Bleeding to Death: For Every Dollar Newspapers Earn in Digital, They Lose Seven Dollars from Print

How sustainable is a business model that, for every one dollar earned through one revenue stream, the company loses seven dollars through another? It’s not a trick question.

A new study from Pew Research Centre’s Project for Excellence in Journalism reveals that “newspapers are losing seven dollars in print advertising for every one dollar they are gaining in new digital revenue.” And even though digital advertising revenue grew by 19% on average in 2011, print advertising declined 9%, bringing the net total deep into the red.

Cultural problems appear to be the core issue, the research suggests. People “tied to old ways” are relying too heavily on an antiquated system; as a result, newspapers across the world are shrinking and even shuttering.

However, there remains rays of hope: “sweeping external trends” are not actually that influential on newspapers, surprisingly. Rather, each individual organization has control over its fate. For example, one newspaper in the study grew online ad revenue by an impressive 63% while still boosting print ad revenue by 8%. However, others saw both digital and print revenue shrink.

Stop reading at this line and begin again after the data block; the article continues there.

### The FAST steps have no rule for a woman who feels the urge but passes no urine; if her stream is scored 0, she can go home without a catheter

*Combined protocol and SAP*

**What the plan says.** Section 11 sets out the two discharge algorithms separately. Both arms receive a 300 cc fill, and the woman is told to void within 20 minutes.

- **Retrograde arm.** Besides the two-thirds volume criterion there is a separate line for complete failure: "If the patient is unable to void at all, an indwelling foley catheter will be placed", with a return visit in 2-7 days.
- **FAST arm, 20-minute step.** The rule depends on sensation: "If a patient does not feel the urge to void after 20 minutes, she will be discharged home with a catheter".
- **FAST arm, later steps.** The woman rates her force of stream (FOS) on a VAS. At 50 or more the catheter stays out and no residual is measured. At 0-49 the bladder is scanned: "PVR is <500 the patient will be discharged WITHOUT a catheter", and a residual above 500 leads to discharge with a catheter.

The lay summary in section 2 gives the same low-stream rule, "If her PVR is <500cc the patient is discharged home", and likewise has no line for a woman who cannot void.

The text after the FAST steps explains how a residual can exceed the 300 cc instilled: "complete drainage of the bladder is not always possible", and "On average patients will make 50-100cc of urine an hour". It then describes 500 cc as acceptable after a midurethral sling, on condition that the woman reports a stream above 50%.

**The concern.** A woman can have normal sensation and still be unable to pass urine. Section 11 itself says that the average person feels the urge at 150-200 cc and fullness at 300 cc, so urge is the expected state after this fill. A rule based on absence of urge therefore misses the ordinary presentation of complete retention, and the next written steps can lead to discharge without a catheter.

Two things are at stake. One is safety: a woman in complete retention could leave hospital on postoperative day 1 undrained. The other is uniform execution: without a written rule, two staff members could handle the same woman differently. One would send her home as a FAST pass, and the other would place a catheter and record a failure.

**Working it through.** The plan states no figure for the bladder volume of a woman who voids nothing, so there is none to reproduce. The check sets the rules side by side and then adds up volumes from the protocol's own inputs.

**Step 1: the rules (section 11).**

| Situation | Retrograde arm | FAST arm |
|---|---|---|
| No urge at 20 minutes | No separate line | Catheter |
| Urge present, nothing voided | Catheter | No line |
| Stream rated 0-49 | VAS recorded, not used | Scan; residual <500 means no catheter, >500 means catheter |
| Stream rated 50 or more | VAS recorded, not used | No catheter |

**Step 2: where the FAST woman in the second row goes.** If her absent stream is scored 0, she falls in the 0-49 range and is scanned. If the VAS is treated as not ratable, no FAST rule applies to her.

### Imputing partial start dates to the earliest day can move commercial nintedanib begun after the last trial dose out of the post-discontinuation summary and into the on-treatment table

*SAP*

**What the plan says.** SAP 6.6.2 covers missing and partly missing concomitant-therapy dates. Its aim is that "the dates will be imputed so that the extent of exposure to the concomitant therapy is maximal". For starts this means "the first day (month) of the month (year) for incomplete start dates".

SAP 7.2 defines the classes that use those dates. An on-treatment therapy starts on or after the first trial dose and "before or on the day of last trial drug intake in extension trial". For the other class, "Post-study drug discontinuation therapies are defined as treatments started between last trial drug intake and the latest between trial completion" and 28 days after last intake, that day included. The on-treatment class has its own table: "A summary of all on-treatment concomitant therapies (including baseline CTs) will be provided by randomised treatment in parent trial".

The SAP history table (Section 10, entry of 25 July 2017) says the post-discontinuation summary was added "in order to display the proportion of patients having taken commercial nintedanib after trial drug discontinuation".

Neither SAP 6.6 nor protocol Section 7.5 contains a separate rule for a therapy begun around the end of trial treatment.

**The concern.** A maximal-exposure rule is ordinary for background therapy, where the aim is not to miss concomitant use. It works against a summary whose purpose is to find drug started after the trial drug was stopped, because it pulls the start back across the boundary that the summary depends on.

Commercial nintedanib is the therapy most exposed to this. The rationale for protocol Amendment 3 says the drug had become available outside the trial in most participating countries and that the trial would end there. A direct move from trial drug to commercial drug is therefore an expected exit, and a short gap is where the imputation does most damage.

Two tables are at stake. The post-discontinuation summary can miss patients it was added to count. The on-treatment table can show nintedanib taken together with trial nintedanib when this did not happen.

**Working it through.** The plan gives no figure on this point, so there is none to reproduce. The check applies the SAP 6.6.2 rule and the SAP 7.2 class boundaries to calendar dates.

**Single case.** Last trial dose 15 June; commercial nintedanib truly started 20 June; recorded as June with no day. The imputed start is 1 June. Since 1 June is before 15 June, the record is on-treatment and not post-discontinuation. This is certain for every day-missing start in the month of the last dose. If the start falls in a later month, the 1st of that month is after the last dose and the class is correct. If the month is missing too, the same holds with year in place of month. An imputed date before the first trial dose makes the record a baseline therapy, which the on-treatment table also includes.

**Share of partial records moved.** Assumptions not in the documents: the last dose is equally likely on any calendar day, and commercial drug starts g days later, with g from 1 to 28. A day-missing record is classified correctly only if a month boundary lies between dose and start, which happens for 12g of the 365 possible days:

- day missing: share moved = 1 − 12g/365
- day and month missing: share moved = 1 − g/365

It all boils down to executives recognizing and acting on—or failing to—the sweeping external trends. That is to say, the trends themselves are not necessarily detrimental, but outdated company cultures are preventing newspapers from reinventing their business model to retain sustainable profits in the internet era.

One area where newspapers have a shot at redemption is mobile. Currently, it accounts for only 1% of their digital revenue. But smartphones and tablets are still new technology and the market is expanding rapidly. Media can now take the mistakes they learned from the web and apply new tactics to capitalizing on the mobile revolution.

Newspaper organizations should also consider relying less on advertising, Pew offers. Event hosting and consulting are common options to boost revenue as print ad sales dwindle.

One thing’s for certain: things will never be the same for newspapers—and the sooner they acknowledge this, the better.